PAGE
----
By Dyslexia Association Of Ireland Information Team, Aoife Anderson & Sonia Tanase
Did you know that 1 in 10 people are affected by Dyslexia in Ireland? Within a classroom of 25 people, that means there are at least two people that will be on the spectrum to varying degrees. Giving a child with Dyslexia can truly make a difference within the classroom.
What is Dyslexia?
Dyslexia is a learning difference that can cause difficulties with learning and work as it affects approximately 1 in 10 it is more common than you think. It occurs on a spectrum, with some people mildly affected and others more severely.
With the right understanding and support, people with dyslexia can achieve success in education, the workplace and in wider society.
Everyone with dyslexia is different, but there is a commonality of difficulties with reading, spelling and writing and related cognitive/processing difficulties. While people with dyslexia may develop strengths due to their dyslexia, such as determination, problem solving and resilience, dyslexia does not automatically bring specific gifts or talents.
Continue reading to see how you can identify and recognise the signs of dyslexia and how you can support a child with dyslexia.
Indicators of Dyslexia
One of the primary indicators of dyslexia is a problem learning to read and/or spell. This applies particularly when a child’s progress seems at odds with his or her general level of ability.
Each child with dyslexia has a unique profile of strengths and weaknesses. Indicators of dyslexia differ at different ages. The following lists are adapted from the Report of the Task Force on Dyslexia produced by the Department of Education.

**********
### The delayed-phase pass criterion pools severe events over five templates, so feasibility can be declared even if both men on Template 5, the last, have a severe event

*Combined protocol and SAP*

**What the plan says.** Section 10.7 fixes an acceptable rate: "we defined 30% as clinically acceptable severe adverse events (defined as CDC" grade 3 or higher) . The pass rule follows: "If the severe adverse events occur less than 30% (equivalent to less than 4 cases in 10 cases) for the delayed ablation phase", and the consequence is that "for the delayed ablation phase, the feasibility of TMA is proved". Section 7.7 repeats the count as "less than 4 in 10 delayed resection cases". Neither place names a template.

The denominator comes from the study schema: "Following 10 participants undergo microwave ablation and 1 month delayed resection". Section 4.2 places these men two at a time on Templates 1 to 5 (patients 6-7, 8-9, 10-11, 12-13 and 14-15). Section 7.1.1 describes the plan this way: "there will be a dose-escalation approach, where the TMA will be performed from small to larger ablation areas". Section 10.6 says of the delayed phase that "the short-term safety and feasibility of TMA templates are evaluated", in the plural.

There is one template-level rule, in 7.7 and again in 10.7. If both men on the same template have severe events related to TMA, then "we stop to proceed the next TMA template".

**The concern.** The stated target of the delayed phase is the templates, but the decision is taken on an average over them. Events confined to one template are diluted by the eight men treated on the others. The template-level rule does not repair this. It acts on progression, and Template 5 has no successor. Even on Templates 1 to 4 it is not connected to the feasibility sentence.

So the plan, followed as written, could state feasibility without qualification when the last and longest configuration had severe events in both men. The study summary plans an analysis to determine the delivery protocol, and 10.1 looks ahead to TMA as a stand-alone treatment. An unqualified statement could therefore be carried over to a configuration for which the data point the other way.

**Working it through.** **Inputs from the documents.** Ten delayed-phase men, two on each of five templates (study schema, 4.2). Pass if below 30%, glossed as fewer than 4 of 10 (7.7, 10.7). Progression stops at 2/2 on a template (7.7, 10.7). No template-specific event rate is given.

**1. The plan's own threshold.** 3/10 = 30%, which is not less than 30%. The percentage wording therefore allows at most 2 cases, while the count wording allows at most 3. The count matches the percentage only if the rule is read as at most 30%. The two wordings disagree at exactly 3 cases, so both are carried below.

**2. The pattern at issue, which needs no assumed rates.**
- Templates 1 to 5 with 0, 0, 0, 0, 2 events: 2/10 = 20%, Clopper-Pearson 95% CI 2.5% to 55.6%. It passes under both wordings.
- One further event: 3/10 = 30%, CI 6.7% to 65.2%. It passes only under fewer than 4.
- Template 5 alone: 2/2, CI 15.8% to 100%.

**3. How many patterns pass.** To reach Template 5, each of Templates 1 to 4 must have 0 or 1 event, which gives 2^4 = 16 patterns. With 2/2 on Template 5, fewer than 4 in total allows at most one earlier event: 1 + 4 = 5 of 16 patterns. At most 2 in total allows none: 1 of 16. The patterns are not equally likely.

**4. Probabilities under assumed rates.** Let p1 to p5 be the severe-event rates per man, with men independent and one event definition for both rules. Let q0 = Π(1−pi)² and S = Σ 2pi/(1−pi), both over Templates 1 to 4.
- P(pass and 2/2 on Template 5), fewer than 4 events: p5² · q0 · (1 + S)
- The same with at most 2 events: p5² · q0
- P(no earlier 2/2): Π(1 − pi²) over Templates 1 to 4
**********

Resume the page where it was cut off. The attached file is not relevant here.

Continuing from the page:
If you see any of these indicators, a psycho-educational assessment will be required to make a diagnosis. What these lists do is help to confirm the suspicions that there is a difficulty present and therefore help in making the decision to obtain an assessment.
When looking at the lists of indicators, remember the following:
- No child will have all the indicators.
- Many children will have several of the indicators.
- Some indicators are more common than others.
- The number of indicators observed in a child does not indicate whether the child’s dyslexia is mild, moderate or severe.
Indicators Ages 7 – 12
● Has continued difficulty reading text aloud or silently
● Reading achievement is below expectation
● Still confuses letter sequences (e.g., soiled for solid; left for felt)
● Is slow at discerning and learning prefixes, suffixes, root words and other morphemes as part of reading and spelling strategies
● Poor reading accuracy, fluency, or speed interferes with reading comprehension
● Spelling is inappropriate for age and general ability (e.g., spelling the same word differently on the same page, use of bizarre spelling patterns, frequent letter omissions, additions and transposition)
● Poor spelling contributes to poor written expression (e.g., may avoid the use of unfamiliar words)
● Uses avoidance tactics when asked to read orally or write
● Experiences language-related problems in maths (e.g., when reading word problems and directions, confuses numbers and symbols)
● Is unable to learn multiplication tables by rote
● Still confuses some directional words (e.g., left and right)
● Has slow or poor recall of facts
● Lacks understanding of other people’s body language and facial expressions
● Has trouble with non-literal or figurative language (e.g., idioms, proverbs)
● Forgets to bring in or hand in homework
● Has difficulty remembering what day or month it is
● Has difficulty remembering their own telephone number or birthday
● Has poor planning and organisational skills
● Has poor time management
● Lacks self-confidence and has a poor self-image
Indicators at Age 12+ Years
●Is still reading slowly and without fluency, with many inaccuracies
●Misreads words (e.g., hysterical for historical) or information
● Has difficulty modifying the reading rate
● Has an inadequate store of knowledge due to lack of reading experience
● Continues to experience serious spelling difficulties
● Has slow, dysfluent and/or illegible handwriting
● Has better oral skills than written skills
● Has difficulty planning, sequencing and organising written text
● Has difficulty with written syntax or punctuation
● Has difficulty skimming, scanning and/or proof-reading written text